Sally Christine Reynolds

Senior Lecturer in Hominin Palaeoecology, Bournemouth University

I am using modern dental wear on human volunteers of known plants to create a record of distinctive tooth wear associated with African edible plants that hominin and ancient peoples may have used as part of their staple diet. Examples include Egyptian papyrus stalks and rhisomes (Cyperus papyrus).

We are currently using remote sensing to characterize the behaviour of certain landscapes and wetlands over decadal time-scales. This research is indicating that certain wetland areas are able to buffer against the local drying trends and provide a degree of localised refuge from climatic extremes. This has important implications for how we view and understand palaeo-wetlands, like Olduvai Gorge, which hosted hominin species over many millennia.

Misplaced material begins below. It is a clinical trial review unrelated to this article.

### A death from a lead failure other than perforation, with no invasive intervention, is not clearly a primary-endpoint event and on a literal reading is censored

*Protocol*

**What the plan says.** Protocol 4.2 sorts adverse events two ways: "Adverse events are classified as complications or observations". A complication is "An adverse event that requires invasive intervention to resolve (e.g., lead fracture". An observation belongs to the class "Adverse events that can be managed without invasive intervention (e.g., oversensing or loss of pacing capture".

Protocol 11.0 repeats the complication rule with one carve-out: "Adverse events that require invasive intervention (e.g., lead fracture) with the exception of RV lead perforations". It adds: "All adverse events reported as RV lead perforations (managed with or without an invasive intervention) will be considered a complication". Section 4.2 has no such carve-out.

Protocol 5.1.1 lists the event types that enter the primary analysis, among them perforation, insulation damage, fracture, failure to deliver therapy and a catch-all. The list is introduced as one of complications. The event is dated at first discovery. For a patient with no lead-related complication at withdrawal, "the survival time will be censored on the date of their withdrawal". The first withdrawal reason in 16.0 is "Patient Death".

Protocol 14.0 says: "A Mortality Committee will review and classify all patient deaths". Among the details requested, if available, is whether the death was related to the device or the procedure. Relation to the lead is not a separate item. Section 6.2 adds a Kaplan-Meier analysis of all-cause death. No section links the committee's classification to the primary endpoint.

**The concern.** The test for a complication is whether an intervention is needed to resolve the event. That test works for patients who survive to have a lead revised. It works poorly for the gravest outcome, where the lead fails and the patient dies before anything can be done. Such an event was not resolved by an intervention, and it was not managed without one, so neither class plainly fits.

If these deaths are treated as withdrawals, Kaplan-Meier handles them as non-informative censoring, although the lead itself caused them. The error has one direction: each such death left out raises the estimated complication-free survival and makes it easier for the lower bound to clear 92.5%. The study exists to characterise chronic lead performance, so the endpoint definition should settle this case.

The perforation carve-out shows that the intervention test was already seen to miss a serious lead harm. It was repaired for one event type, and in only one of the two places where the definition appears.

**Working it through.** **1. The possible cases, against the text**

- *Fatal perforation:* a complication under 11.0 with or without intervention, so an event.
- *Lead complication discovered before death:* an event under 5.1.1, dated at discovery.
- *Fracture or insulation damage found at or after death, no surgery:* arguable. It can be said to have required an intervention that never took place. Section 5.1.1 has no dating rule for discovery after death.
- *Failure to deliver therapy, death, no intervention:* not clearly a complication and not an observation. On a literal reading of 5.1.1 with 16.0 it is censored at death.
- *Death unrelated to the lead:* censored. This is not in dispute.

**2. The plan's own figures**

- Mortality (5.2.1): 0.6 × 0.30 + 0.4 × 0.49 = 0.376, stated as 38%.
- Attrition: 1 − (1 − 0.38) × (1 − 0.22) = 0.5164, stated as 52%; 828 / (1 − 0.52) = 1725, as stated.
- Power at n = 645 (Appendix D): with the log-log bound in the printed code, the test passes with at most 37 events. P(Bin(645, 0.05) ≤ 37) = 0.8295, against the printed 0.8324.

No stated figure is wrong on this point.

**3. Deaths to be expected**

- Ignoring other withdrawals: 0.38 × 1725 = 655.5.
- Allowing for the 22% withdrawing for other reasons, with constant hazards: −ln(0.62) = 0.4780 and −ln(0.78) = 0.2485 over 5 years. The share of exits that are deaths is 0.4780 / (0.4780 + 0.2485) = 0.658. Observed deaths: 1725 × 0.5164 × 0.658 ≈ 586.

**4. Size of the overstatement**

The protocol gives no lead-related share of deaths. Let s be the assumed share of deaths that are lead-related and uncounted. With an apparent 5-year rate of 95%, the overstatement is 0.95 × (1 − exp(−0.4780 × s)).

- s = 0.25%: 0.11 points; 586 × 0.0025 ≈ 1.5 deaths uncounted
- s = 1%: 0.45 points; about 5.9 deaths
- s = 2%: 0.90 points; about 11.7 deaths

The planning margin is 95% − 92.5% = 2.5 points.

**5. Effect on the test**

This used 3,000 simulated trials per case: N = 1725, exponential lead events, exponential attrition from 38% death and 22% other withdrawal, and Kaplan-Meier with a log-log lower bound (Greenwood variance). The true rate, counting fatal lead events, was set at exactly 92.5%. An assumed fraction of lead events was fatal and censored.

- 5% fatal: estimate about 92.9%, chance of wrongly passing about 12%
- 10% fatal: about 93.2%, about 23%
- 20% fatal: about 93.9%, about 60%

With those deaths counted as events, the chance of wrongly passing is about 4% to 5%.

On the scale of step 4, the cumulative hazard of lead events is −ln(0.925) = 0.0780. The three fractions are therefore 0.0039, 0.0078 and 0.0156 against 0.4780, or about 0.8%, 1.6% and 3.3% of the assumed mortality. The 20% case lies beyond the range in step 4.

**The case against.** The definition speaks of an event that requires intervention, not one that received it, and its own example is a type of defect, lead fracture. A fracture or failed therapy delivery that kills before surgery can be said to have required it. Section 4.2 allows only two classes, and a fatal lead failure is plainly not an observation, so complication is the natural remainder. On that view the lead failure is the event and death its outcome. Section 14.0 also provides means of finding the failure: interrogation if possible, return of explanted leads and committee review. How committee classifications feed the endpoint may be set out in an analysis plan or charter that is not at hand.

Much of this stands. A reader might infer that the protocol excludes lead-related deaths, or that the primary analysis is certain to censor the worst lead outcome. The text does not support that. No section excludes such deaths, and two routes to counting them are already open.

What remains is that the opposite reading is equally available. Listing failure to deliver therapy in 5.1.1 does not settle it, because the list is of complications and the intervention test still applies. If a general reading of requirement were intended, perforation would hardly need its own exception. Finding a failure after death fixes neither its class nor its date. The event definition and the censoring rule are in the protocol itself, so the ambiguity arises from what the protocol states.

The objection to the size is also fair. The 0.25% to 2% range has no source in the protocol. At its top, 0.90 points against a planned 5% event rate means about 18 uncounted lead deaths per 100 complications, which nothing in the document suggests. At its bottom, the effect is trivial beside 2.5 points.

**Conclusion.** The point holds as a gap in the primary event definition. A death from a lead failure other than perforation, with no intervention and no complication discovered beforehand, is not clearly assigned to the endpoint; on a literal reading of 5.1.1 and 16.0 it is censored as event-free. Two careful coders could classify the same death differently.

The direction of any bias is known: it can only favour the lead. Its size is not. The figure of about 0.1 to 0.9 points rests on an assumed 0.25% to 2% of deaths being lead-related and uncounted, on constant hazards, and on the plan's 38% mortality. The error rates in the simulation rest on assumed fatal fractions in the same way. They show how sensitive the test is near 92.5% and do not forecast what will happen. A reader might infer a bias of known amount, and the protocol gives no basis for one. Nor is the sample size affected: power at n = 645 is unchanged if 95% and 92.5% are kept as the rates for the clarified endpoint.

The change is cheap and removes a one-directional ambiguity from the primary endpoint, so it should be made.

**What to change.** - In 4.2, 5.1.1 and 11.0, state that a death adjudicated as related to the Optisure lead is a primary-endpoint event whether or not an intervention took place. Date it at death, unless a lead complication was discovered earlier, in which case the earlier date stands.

Experience

  • –present
    Senior Lecturer in Hominin Palaeoecology, Bournemouth University

Education

  • 2005 
    Liverpool John Moores University, Biological and Earth Sciences